without Internet Explorer,
in 1280 x 960 resolution
It has been nearly three years since Defeated Sanity's last album hit the shelves. 2013 sees the German band's latest dense and nearly impenetrable collection of tunes arriving via Passages Into Deformity. And long-time fans have plenty to be excited about.
Passages Into Deformity is not a radical departure from 2010's Chapters of Repugnance, but there are a few noteworthy changes. For starters, the songs are immediately more memorable due to both the album's greater number of catchy riffs and better production quality. As far as the writing goes, the songs have slightly more repetition and stronger parts that help the songs stick in the listener's head. That's not to say that Defeated Sanity has become easily digestible. In fact, the band is still far from it. But for seasoned brutal death metal listeners, these songs will jump out at them sooner than past Defeated Sanity tunes. Tracks like "Naraka" and "Verblendung," two of the band's best songs to date, make this evident.
The production helps the songs as well by being less bottom-heavy than Chapters of Repugnance and clearer than Psalms of the Moribund. The album's sound sits somewhere in between the two which creates a clarity that allows the songs to shine through Defeated Sanity's trademark dark murkiness. In fact, the production allows the bass and the drums to cut through the mix quite clearly making these instruments the true stars of the album. There are tons of noodly bass parts that are easily audible whether it be during obvious "bass solo fills" like in "Naraka" and "Verblendung" or in a more subtle form as in "Lusting For Transcendence" and "The Purging." Also benefiting from the production style, the drums are constantly moving and add plenty of stuttering time shifts and jazzy grooves that make Passages Into Deformity feel like more than your standard brutal death metal release. While the drumming and bass playing in Defeated Sanity have always been top-notch, the production puts this fact in your face and in this regard brings to mind the work of early Cryptopsy.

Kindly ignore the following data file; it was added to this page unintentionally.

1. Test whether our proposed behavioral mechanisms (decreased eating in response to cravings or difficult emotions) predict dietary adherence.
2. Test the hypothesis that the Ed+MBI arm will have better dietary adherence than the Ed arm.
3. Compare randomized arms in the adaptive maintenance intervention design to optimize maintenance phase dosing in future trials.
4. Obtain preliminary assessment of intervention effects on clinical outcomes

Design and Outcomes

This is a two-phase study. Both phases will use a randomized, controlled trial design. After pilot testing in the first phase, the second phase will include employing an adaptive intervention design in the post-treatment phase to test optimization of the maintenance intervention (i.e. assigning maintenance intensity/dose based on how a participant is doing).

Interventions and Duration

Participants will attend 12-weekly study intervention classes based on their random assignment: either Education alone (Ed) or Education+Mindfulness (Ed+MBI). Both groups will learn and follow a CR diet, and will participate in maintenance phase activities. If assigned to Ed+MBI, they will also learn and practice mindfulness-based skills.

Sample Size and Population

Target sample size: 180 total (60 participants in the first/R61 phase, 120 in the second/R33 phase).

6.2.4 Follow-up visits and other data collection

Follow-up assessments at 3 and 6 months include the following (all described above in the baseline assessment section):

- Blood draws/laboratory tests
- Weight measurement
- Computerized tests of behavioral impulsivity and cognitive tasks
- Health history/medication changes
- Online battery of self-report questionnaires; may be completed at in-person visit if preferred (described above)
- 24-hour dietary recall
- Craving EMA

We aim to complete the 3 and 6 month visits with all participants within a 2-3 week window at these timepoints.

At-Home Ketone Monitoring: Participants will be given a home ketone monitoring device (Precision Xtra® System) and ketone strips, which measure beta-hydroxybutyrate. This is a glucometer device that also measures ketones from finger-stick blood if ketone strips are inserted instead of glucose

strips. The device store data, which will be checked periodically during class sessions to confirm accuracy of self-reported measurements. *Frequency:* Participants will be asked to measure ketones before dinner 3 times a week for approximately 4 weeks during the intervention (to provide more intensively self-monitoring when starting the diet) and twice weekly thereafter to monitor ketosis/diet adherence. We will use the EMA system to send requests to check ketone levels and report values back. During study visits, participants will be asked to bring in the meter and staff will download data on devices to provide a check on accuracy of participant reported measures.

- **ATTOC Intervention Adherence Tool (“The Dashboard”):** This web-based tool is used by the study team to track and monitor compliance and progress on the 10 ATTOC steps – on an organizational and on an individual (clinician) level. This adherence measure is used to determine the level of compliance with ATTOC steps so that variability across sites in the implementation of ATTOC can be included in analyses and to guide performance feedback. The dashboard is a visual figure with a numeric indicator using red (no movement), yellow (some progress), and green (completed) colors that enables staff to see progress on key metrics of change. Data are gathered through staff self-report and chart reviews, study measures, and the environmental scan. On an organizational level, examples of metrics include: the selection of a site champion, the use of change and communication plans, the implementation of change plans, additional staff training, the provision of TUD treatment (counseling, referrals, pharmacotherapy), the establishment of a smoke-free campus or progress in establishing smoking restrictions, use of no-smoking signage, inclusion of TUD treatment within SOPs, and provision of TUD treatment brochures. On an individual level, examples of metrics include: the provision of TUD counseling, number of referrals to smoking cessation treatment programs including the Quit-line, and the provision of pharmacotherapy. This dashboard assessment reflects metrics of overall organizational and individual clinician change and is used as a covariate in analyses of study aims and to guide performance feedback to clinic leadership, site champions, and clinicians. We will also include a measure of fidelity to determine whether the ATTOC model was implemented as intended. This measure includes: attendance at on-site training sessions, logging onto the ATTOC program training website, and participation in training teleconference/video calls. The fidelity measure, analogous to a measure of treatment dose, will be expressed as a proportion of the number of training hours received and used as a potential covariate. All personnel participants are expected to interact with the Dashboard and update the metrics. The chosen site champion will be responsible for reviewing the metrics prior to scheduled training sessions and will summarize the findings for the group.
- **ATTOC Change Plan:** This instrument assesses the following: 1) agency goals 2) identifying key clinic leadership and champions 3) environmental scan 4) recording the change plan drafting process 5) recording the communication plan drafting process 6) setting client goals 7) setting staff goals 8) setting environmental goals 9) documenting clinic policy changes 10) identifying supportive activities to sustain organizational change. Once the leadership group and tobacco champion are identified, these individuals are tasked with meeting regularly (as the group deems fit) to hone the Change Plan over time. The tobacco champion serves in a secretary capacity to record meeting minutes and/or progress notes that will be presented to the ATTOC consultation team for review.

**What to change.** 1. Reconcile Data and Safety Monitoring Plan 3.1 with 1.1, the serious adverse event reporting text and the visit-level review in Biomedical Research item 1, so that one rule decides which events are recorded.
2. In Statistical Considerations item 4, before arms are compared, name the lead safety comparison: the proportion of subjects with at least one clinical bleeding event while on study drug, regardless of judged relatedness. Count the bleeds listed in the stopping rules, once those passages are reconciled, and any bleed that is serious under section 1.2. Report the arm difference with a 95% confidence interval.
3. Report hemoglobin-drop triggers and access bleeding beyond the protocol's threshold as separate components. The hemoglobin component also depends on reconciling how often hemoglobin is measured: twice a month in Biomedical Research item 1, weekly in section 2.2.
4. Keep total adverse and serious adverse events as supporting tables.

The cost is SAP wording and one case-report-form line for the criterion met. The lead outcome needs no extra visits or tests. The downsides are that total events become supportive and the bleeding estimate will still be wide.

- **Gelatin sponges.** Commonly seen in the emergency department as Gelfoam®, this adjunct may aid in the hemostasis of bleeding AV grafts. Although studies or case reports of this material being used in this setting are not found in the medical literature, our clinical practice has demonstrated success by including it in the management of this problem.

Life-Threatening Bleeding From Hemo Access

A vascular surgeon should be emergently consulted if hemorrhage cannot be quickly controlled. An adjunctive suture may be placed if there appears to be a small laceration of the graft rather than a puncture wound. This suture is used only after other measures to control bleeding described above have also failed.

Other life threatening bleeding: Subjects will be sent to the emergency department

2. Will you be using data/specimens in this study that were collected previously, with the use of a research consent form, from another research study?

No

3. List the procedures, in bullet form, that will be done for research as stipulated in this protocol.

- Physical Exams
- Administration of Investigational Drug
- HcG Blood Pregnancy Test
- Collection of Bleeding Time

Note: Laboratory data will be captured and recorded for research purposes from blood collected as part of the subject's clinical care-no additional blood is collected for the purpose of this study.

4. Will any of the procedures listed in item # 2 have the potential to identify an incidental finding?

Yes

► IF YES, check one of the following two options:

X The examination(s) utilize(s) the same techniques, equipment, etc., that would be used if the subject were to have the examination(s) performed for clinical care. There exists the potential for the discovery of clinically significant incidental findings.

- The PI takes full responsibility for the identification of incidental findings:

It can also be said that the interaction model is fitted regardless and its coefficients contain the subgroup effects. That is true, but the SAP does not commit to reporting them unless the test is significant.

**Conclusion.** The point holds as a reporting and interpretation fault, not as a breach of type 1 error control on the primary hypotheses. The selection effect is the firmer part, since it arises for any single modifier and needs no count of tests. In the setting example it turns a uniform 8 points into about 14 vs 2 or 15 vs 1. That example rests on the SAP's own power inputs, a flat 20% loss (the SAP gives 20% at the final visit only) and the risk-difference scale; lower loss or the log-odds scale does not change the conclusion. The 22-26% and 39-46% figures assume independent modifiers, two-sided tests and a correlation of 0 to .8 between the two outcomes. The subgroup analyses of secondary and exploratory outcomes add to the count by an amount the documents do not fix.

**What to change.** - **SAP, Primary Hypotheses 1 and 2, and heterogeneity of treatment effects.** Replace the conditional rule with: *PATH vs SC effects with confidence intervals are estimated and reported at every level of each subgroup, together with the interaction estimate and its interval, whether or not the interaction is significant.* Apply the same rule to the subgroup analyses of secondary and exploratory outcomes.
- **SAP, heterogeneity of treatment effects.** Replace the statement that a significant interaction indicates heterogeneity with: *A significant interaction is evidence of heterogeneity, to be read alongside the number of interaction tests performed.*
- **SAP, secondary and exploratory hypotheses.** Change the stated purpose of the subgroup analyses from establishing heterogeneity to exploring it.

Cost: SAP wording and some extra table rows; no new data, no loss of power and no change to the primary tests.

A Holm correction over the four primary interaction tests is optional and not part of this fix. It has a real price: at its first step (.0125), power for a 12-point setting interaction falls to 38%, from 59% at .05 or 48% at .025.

Another noteworthy change is actually somewhat more of the same. On Passages Into Deformity, Defeated Sanity has yet another new vocalist. This now makes for four vocalists over the course of four albums. So in essence, the more things change, the more they stay the same. Some may recognize the new vocalist from his time in Despondency, but sound-wise he's really not that different from other Defeated Sanity growlers.
Other than the changes mentioned above, Passages Into Deformity is basically an improved version of the Defeated Sanity we already know. Despite the fact that the songs are more catchy now, it still takes some time for the album to sink in. The riffs remain a collection of blurs of technicality and muddy chugging. There are still few guitar solos with the exception of a brief lead in "Verses of Deformity" and some spastic sort-of-solos in "Perspectives." As mentioned previously, the jazzy fills and floppy bass noodling of the past continue to pepper the tunes as well.
With Passages Into Deformity, Defeated Sanity has essentially taken the strongest points from past releases and blended them into one monster of an album. The stronger production and songwriting help push Passages Into Deformity beyond anything the band has done to date. People who weren't fans in the past still probably won't "get it," but the converted need to buy this immediately. Established fans will be blown away.
Originally written for http://www.metalpsalter.com